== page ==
Hi Seth! Thanks for talking with me about Noir and crime fiction in games. First off, who is a favorite fictional sleuth of yours? Why?
S: Thanks for the opportunity to be interviewed, Emily!
Probably my favorite literary sleuth is Lew Archer, Ross MacDonald's investigator for nearly all his novels. Where Dashiell Hammett's Sam Spade is something of an agent provocateur and Raymond Chandler's Philip Marlowe is a knight errant in search of adventure, Lew Archer is on a different quest. Someone described him as more of a social worker, seeking to understand. Archer isn't trying to rescue victims, like Marlowe. Rather, he is trying to protect innocence, if that makes sense. This is even more powerful when you consider that nearly all of MacDonald's novels can be summed up by the concept of the sins of the fathers being visited upon the children. Marlowe and Spade move through the criminal underworld. Archer moves through suburbia, uncovering generational sin that has landed unfairly on the children. I find that to be a very powerful story.
Also, Archer gives us this great quote:
"That isn't your real motivation. I know your type. You have a secret passion for justice. Why don't you admit it?"
"I have a secret passion for mercy," I said. "But justice is what keeps happening to people." —Ross MacDonald, The Goodbye Look
A secret passion for mercy...but justice is what keeps happening. I love it.
Now, if you expand to the sleuths of the screen, it's a two-way fight between Brandon from the movie Brick and Veronica Mars from Veronica Mars. Brick was my first exposure to Joseph Gordon-Levitt, so it sticks in the mind. Brandon is definitely a Sam Spade kind of investigator, playing off the various sides against each other, trying to make justice happen. But, in classic noir style, he's not clean either. The hardboiled language is a delight, and the shootout at the end of the movie...wow.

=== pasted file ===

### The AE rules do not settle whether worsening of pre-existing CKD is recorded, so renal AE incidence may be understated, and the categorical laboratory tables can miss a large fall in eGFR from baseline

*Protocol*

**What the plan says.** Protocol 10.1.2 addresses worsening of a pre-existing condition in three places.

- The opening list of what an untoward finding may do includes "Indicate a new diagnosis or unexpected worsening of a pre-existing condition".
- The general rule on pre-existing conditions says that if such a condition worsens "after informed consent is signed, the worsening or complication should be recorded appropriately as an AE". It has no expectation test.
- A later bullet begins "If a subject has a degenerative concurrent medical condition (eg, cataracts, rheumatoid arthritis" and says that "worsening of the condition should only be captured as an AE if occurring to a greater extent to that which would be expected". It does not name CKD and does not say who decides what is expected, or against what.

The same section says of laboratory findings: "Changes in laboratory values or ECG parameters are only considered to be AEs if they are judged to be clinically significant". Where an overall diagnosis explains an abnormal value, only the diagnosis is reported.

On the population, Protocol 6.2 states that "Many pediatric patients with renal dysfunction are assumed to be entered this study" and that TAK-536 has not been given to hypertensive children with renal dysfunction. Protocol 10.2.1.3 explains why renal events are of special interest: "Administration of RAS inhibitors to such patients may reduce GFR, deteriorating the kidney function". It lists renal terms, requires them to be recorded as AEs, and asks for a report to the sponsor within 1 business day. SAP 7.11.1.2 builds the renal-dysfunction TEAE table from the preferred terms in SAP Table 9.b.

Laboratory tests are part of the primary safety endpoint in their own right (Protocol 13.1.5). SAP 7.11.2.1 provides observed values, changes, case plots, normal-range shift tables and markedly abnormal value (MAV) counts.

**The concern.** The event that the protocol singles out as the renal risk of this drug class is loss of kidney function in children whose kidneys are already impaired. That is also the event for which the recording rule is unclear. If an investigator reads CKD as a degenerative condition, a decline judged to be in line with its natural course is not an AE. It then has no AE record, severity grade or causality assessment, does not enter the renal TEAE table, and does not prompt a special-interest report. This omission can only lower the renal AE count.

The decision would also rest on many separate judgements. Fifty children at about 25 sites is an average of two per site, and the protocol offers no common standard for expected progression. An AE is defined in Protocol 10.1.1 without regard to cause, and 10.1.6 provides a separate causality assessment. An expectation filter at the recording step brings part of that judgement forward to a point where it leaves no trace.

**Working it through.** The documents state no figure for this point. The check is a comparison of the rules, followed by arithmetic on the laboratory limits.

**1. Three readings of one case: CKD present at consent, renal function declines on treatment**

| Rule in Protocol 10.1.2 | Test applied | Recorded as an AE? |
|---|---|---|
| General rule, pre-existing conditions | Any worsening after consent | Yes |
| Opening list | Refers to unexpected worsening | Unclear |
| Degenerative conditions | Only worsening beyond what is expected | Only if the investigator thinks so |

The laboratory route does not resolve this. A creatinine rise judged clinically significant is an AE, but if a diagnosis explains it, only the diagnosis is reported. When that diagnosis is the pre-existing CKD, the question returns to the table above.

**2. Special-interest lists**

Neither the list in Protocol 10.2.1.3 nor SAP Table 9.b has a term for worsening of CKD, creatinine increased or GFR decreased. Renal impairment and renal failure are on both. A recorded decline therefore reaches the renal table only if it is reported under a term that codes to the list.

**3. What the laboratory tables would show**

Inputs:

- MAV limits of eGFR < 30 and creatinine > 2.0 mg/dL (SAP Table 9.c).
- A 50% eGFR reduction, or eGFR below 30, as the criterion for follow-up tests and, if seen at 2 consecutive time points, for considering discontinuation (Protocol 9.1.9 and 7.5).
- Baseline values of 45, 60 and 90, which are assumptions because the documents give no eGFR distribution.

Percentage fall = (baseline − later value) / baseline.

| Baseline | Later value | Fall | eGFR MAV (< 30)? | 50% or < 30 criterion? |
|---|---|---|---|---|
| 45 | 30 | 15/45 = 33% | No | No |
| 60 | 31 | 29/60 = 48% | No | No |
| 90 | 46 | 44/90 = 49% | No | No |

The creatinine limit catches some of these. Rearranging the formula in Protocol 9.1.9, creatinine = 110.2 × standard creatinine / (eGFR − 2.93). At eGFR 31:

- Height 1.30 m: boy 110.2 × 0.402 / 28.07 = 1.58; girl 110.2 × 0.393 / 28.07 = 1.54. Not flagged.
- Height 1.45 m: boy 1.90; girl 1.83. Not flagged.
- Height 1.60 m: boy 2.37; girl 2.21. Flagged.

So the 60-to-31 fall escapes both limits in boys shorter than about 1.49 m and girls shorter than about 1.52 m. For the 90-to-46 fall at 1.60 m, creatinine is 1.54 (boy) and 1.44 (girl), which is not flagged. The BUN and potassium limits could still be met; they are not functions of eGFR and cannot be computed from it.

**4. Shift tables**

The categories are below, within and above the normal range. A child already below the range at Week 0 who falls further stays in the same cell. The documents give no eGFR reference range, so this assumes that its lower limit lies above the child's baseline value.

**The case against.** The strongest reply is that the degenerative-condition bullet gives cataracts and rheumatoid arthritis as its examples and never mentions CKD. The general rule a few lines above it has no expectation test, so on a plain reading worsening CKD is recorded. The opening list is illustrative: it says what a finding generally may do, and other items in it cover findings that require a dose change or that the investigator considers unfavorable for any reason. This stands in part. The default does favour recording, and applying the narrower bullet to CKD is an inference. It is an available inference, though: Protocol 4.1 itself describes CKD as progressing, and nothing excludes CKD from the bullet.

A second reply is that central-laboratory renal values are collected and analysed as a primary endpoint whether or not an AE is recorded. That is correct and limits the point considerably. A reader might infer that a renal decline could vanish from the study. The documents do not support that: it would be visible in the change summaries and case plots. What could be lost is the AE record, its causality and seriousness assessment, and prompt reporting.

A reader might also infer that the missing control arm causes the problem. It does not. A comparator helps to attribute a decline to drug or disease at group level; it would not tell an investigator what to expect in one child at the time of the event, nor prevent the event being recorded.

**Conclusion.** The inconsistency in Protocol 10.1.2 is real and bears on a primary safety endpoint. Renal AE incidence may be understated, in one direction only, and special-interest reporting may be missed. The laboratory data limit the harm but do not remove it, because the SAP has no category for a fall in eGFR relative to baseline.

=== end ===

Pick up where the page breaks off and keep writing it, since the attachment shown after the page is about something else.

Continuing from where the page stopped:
I hadn't been exposed to Veronica Mars when I designed Dirty Secrets; in fact, I heard about it at GenCon 2007, when I debuted Dirty Secrets. So, when I got home, I devoured the series. So good! And yes, my wife and I were early backers of the movie Kickstarter. I guess we really are marshmallows at heart. I like Veronica because she is both the hardbitten P.I. and the vulnerable victim at the same time. The individual mysteries give her a chance to strut her stuff and talk hard, but she is also one of Ross MacDonald's innocents, caught up in familial corruption that has come home to roost with her generation. I find the combination to be irresistible.
What was your approach to creating a mystery in Dirty Secrets?
S: I was originally inspired by an unpublished draft of a mystery game by Christoph Boeckle, which was trying to solve the same design problem, which is marrying player-driven play with the emotional impact of the reveal of a mystery. In his game, he had a progression of creating clues which could then be woven together into chains (or threads?) which could eventually support the solving of a crime. As I tried to work with this idea, though, it soon became too cumbersome.
Then, one day, I had an epiphany. Instead of mechanizing the trail of clues, just mechanize the selection of a criminal. I already had the idea of a limited cast of characters. Let the game periodically assign guilt to a character, and rely on the players to reverse-engineer a justification. This ended up being the killer app that drove the rest of the design.